Due process is no more in Brooklyn Center, Minnesota
On Sunday, a Brooklyn Center, Minnesota, police officer, while trying to taser Daunte Wright, who was violently resisting arrest, shot him instead. Within hours, the Minneapolis suburb, which is almost 30% black, was threatening the police, rioting, and looting. That's barely a headline nowadays. What was more interesting and, to born-and-raised American citizens, more disturbing, was the fact that, when Brooklyn Center's city manager insisted that the police officer still get the benefit of due process, the City Council promptly fired him.
During a press conference on Monday, when a reporter asked Mayor Mike Elliott if he was going to dismiss the officer who killed Wright, Elliott said yes:
Let me be very clear. My position is that we cannot afford to make mistakes that lead to the loss of life of other people in our profession. And so I do fully support releasing the officer of her duties.
It turned out, though, that Elliott was not the one who would be making the decision. Instead, when the reporter pressed for details, Elliott acknowledged that, "under our form of government, the City Manager, who is here...he ultimately is, actually has control over the police department, not the mayor" and asked his city manager, Curt Boganey, to speak.
Boganey made his position clear:
All employees working for the City of Brooklyn Center are entitled to due process with respect to discipline. This employee will receive due process and that's really all that I can say today.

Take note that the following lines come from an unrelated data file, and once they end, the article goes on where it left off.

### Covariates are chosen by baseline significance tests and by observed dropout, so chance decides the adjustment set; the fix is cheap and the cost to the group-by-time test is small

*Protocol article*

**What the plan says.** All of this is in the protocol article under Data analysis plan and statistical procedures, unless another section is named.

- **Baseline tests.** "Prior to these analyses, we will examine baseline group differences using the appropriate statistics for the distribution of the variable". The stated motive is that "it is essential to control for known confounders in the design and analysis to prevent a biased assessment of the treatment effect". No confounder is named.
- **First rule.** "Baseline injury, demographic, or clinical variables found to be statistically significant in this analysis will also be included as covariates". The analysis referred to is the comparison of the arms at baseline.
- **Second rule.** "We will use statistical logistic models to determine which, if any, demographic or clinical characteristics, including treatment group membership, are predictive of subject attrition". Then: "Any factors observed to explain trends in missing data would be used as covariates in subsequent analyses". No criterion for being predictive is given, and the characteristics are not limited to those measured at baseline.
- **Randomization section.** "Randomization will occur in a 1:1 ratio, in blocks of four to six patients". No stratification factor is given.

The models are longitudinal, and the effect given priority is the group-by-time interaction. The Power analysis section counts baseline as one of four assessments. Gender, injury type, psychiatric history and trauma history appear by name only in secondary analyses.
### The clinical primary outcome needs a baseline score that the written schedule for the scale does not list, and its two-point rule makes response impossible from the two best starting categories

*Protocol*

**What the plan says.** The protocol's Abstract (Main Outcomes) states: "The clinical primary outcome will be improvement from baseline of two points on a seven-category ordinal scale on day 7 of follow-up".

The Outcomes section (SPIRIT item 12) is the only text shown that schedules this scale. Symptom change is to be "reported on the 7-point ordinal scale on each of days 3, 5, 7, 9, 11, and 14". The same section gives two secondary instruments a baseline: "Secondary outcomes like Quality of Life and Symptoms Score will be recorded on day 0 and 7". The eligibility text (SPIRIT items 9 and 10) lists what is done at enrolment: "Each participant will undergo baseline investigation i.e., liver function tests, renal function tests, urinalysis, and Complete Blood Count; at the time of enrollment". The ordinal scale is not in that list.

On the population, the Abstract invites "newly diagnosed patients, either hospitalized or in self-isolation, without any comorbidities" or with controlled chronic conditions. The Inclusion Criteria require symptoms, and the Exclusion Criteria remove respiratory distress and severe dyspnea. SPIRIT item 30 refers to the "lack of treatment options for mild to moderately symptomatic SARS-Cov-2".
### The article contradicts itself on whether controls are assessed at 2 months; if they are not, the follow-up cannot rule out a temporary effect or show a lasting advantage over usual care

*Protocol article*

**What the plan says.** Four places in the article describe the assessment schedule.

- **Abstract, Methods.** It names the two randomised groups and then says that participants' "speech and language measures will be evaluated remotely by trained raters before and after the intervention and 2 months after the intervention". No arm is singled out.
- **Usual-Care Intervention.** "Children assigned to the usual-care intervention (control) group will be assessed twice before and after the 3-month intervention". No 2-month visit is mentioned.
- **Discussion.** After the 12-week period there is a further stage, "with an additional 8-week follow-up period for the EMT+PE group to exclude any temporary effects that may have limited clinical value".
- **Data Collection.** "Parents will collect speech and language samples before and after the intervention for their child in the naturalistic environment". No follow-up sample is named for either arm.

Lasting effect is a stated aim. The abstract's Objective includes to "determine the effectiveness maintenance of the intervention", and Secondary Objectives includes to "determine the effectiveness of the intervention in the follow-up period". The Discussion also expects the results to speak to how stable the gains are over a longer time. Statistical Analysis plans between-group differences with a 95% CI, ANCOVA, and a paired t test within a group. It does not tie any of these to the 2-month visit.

When a reporter pressed for a more inflammatory statement because of the "valuation of black life," Boganey doubled down:
You know, I understand and appreciate the comment that you made and why you said it, but if I were to answer that question, I would be contradicting what I said a moment ago, which is to say that all employees are entitled to due process and, after that, due process discipline will be determined. If I were to say anything else, I would actually be contradicting the idea of due process.
Due process is the underpinning of the rule of law: those in power cannot treat people in an arbitrary and capricious manner. Instead, there are rules for dealing with problematic situations, whether criminal accusations or workplace wrongdoing, especially in the context of government employment. Due process is a double-sided shield that, in addition to protecting Americans from those in power, also protects them from the passions of the mob.
A man like this, who can stand for the rule of law when the mob is baying for blood, is a treasure and should be cherished. In a fraught situation, he placed profoundly important principles ahead of any personal feelings he might have had regarding the events that just put his city on the map.
It turned out that the City Council would have liked to cherish him, but the members were too frightened to do so. Immediately after the conference, the Council convened in an emergency session and promptly fired Boganey. As one council member stated explicitly, the council's decision was made entirely to appease the mob:
At a virtual council workshop, Council Member Kris Lawrence-Anderson said she voted to remove the city manager because she feared for her property and retaliation by protestors if she had voted to keep him.
"He was doing a great job. I respect him dearly," she said. "I didn't want repercussions at a personal level."
We are witnessing what happens when leftism has eaten away at the underpinnings of a constitutional system governed by the rules of law and due process. In place of those profoundly civilizing principles, we are looking at a country in which guilt and innocence, and punishment and reward, are determined by the passions of the mob and the arbitrary values placed upon the "in groups" and "out groups" in American society. This is a very dangerous time in our history.
Image: Kurt Boganey on LinkedIn.
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